The problem, of course, is that there are many smart people in the world, some with a lot of time on their hands, who love to discover such secrets and publish a way for everyone to get free (and stolen) music. They are often successful in doing just that, so any company trying to protect content using a DRM must frequently update it with new and harder to discover secrets. It is a cat-and-mouse game. Apple’s DRM system is called FairPlay. While we have had a few breaches in FairPlay, we have been able to successfully repair them through updating the iTunes store software, the iTunes jukebox software and software in the iPods themselves. So far we have met our commitments to the music companies to protect their music, and we have given users the most liberal usage rights available in the industry for legally downloaded music. The problem, of course, is that there are many smart people in the world, some with a lot of time on their hands, who love to discover such secrets and publish a way for everyone to get unlock the wireless data source access. They are often successful in doing just that, so any company trying to protect content using a SIM Lock must frequently update it with new and harder to discover secrets. It is a cat-and-mouse game. Apple’s SIM Lock system is called iPhone Updates. While we have had a few breaches in iPhone Updates, we have been able to successfully repair them through updating the AT&T SIM lock, the iTunes software and software in the iPhones themselves. So far we have met our commitments to the wireless data companies to protect their wireless data, and we have given users the most liberal usage rights available in the industry.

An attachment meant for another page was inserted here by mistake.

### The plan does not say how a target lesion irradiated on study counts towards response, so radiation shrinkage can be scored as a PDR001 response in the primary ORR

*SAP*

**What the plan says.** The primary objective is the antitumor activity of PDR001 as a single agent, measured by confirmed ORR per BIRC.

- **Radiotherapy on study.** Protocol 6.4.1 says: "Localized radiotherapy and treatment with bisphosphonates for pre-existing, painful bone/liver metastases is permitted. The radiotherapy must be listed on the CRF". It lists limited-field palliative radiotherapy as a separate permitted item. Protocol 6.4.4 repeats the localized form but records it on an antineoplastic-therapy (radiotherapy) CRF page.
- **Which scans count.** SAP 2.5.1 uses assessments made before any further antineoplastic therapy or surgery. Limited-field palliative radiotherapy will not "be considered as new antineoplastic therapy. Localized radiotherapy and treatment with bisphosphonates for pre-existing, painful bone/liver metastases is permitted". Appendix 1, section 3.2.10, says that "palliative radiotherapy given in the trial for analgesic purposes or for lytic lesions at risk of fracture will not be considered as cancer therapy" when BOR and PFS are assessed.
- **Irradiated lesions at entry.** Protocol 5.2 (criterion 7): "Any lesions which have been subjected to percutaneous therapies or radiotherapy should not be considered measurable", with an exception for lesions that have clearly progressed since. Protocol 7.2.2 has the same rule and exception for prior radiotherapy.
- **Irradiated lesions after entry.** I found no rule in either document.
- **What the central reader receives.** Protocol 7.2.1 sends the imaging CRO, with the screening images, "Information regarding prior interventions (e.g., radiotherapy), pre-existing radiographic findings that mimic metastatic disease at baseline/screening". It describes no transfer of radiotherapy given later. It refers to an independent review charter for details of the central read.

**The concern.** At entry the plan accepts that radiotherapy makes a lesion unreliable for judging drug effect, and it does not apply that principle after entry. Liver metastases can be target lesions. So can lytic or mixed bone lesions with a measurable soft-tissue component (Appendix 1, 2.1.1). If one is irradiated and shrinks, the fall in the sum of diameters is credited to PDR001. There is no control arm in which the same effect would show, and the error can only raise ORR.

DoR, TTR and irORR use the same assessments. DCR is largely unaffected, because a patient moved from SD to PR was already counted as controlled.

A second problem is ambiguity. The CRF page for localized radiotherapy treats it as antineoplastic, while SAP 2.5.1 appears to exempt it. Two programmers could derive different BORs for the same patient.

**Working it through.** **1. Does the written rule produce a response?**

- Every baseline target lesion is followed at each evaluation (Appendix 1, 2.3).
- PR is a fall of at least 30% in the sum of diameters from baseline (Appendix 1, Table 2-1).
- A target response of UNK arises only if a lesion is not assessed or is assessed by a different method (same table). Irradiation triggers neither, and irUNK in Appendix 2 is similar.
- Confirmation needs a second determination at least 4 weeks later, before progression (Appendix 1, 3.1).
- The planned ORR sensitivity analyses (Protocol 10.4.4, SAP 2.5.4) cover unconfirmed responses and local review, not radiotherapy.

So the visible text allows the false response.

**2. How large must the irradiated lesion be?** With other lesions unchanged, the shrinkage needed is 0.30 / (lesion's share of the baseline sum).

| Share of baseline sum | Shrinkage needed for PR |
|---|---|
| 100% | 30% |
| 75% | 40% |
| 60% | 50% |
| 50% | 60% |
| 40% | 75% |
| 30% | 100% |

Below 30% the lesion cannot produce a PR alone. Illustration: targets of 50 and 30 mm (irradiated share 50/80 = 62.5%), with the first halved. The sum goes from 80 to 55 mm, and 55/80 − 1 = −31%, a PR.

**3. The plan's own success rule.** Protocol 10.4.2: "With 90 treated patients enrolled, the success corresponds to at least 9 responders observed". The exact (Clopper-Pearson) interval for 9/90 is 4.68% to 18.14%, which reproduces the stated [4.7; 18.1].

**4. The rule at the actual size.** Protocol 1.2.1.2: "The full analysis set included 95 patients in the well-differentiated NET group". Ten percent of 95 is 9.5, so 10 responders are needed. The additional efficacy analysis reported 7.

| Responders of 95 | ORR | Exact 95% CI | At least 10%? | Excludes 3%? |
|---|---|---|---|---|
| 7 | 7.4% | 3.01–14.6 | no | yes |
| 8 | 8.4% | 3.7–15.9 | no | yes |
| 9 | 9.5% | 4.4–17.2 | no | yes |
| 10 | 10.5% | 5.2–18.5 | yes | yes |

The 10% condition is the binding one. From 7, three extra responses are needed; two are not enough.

With this background, let’s now explore three different alternatives for the future. With this background, let’s now explore three different alternatives for the future.
The first alternative is to continue on the current course, with each manufacturer competing freely with their own “top to bottom” proprietary systems for selling, playing and protecting music. It is a very competitive market, with major global companies making large investments to develop new music players and online music stores. Apple, Microsoft and Sony all compete with proprietary systems. Music purchased from Microsoft’s Zune store will only play on Zune players; music purchased from Sony’s Connect store will only play on Sony’s players; and music purchased from Apple’s iTunes store will only play on iPods. This is the current state of affairs in the industry, and customers are being well served with a continuing stream of innovative products and a wide variety of choices. The first alternative is to continue on the current course, with each manufacturer competing freely with their own “top to bottom” proprietary systems for selling, playing and protecting wireless data. It is a very competitive market, with major global companies making large investments to develop new wireless data devices and online wireless data stores. Apple, Microsoft and Sony all compete with proprietary phone OS’s. Wireless data purchased for Microsoft’s WM6 devices will only used on WM6 devices; wireless data purchased from Sony’s Symbian devices will only be used on Sony’s devices; and wireless data purchased from Apple’s AT&T store will only useon iPhones. This is the current state of affairs in the industry, and customers are being well served with a continuing stream of innovative products and a wide variety of choices.